Kirchhoff's Voltage Law (KVL) and Kirchhoff's Current Law (KCL)

Why do we care about Kirchhoff's Laws

Kirchhoff's Voltage Law (KVL) and Kirchhoff's Current Law (KCL) allow us to perform analysis of circuits in order to determine what the voltage or current should be at any point in the circuit. This can be extremely useful when it comes time to troubleshoot the circuits you build and test. These laws hold true whether a circuit contains a single loop or hundreds of loops. For simplicity sake we will only go over circuits with a few loops, and will rely on simulation tools such as Multisim for more complex examples.

 

Definition of Kirchhoff's Voltage Law (KVL)

Kirchhoff's Voltage Law (KVL) states that the algebraic sum of all of the voltage rises and drops around a closed loop of a circuit is equal to zero. When using KVL, the direction or polarity of your measurement must be constant for each loop of measurements. It does not matter whether the direction or measurement is clockwise around the loop or counterclockwise around the loop as long as it is consistent for each measurement. This concept is explained in our Basic DC Circuit Measurements video.

 

Definition of Kirchhoff's Current Law (KCL)

Kirchhoff's Current Law (KCL) states that the algebraic sum of all the currents into and out of a point in a circuit is zero.  Another way to say it is that the current going into a node of a circuit is equal to the current coming out of the same node of a circuit. This might not seem very useful when we think of simple series type circuits with a single close loop, but when we get into multiple parallel paths in our circuits, its usefulness will become apparent.

 

Voltage and Current in a Series Resistor Circuit

The circuit shown below includes a 12V DC power supply named V1, three resistors named R1, R2, R3, and a ground. When resistors are placed one after another like this, they are said to be in series. This circuit is being simulated in Multisim by National Instrument, and virtual multi-meters XMM1, XMM2, XMM3) are being used to measure the voltage across each resistor. A fourth multi-meter (XMM4) is being used to measure the current flowing through the circuit. The fifth multimeter (XMM5) is being used to measure the voltage across the power supply. Notice the polarity of each multimeter measurement.  If we were to go around this circuit loop clockwise, the positive terminal of the multimeter is at the leading edge of each component in the loop and the negative terminal is on the trailing.  With all measurements around the loop having the same direction we have measured results of 2V, 4V, 6, and -12V.  The sum of these equals zero as KVL states.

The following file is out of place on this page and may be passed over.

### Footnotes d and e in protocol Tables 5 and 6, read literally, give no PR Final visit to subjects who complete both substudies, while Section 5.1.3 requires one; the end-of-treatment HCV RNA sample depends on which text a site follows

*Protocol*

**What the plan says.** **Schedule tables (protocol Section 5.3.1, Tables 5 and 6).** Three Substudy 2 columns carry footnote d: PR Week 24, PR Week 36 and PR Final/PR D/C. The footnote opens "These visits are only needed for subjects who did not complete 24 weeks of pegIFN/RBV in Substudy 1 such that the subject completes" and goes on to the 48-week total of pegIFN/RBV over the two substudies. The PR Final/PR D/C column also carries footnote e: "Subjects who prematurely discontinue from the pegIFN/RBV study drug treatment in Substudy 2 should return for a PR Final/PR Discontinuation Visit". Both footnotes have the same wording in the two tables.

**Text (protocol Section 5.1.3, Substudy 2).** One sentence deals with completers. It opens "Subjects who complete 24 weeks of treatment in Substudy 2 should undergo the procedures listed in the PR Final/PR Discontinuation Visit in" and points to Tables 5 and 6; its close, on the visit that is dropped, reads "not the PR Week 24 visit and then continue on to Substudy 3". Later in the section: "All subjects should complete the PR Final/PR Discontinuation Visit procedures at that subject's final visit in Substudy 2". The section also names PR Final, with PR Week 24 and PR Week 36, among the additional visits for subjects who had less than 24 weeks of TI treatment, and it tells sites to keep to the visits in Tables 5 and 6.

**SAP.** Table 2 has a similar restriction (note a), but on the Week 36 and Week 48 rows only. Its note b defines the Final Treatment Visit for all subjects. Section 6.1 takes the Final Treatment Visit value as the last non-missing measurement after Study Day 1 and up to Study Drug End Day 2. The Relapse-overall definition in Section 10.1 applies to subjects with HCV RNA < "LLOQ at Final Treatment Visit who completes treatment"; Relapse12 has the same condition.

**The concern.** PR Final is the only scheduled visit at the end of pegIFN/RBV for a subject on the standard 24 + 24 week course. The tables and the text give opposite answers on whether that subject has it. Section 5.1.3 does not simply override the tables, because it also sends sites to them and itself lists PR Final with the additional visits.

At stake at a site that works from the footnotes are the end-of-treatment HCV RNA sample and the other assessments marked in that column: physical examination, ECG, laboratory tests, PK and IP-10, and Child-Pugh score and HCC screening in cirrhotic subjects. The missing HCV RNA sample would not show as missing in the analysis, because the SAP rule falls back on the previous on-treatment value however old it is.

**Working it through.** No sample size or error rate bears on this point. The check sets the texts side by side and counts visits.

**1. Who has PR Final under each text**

Multisim simulation of resistors in series showing the voltage across each resistor and the current flowing through the circuit.

Voltage and Current in a Parallel Resistor Circuit

The circuit shown below includes the same components as the series resistor circuit shown above except the resistors are now placed parallel to each other instead of being in series. This creates three closed loops in the circuit. From left to right we have one loop formed with V1 and R1, one with R1 and R2 loop 2, and one with R2 and R3 loop 3.  In each of these loops we have one component with +12V potential and one with -12V potential.  +12V - 12V - 0V just as KVL states.  In this circuit we can also see KCL at work.  In this example we have three branches represented by each resistor.  Each branch has its own current.  Notice how that the sum of the three branches, 12 mA + 6 mA + 4 mA, is equal to the total current measurement of 22 mA shown by XMM6.

This simulation of a parallel resistor circuit demonstrates Kirchhoff's Voltage law and Kirchhoff's Current Law.

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